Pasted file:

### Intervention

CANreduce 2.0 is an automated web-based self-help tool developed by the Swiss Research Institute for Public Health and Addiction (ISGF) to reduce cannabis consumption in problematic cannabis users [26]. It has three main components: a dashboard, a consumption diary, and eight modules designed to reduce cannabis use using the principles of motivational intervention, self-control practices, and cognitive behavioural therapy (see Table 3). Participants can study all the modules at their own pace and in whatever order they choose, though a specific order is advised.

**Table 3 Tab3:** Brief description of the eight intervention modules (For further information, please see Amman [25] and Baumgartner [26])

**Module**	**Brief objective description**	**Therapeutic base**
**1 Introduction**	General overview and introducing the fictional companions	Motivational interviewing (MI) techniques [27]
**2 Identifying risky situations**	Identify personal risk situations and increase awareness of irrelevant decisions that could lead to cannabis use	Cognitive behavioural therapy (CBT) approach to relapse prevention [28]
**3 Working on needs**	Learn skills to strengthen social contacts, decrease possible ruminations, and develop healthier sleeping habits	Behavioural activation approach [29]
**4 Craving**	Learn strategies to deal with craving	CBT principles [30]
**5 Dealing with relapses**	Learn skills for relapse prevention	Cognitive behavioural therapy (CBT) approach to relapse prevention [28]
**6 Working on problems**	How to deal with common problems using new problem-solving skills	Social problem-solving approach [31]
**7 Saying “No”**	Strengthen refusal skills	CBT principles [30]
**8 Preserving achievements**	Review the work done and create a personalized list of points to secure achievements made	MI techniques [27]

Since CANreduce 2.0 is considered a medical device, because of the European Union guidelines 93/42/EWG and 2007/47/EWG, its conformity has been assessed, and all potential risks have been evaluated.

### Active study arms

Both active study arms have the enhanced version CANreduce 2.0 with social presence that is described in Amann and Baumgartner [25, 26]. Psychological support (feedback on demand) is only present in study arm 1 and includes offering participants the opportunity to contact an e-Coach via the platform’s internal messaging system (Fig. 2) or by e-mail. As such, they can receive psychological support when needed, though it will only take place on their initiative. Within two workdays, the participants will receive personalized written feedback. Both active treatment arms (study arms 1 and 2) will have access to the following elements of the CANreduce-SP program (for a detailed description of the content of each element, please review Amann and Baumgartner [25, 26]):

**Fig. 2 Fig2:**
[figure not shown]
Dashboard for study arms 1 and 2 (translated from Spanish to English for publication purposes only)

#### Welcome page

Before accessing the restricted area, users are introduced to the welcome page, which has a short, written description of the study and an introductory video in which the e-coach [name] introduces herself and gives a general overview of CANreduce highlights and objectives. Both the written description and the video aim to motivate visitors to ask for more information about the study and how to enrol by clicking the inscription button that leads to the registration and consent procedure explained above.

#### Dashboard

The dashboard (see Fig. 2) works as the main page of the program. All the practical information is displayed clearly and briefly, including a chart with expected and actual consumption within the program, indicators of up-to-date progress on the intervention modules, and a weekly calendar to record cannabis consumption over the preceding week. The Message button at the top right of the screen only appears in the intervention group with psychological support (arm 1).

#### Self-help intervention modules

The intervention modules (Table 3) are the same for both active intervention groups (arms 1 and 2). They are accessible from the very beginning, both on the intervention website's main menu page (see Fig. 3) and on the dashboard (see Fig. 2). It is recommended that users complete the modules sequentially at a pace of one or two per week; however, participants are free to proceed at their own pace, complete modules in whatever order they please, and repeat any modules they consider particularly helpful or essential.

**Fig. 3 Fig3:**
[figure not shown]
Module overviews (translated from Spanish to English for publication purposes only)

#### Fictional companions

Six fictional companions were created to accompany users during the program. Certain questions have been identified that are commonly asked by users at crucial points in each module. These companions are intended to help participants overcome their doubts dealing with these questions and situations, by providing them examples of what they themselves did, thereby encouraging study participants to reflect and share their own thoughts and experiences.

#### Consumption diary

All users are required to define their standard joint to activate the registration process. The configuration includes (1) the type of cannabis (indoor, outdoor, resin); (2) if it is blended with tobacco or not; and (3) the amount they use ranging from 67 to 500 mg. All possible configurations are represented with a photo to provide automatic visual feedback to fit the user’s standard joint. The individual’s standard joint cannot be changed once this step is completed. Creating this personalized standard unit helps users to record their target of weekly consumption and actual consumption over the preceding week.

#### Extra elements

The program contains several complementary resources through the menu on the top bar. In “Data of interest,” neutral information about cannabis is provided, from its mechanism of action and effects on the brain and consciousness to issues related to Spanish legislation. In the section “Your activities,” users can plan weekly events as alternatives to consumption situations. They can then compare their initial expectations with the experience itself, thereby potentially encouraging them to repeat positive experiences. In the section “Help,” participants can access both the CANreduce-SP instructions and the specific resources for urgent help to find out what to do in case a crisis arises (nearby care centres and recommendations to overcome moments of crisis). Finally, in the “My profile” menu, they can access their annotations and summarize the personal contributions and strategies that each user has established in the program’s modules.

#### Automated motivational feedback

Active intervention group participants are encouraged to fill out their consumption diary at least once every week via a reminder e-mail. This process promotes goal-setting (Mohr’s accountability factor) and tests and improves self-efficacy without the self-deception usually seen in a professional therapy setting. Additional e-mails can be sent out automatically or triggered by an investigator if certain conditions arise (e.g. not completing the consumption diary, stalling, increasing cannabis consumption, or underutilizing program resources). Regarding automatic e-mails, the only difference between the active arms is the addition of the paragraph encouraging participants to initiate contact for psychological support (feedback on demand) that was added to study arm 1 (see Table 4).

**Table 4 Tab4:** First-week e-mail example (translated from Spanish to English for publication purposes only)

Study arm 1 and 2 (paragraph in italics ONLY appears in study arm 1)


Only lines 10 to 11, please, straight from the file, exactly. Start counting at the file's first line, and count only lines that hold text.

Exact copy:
**6 Working on problems**	How to deal with common problems using new problem-solving skills	Social problem-solving approach [31]
**7 Saying “No”**	Strengthen refusal skills	CBT principles [30]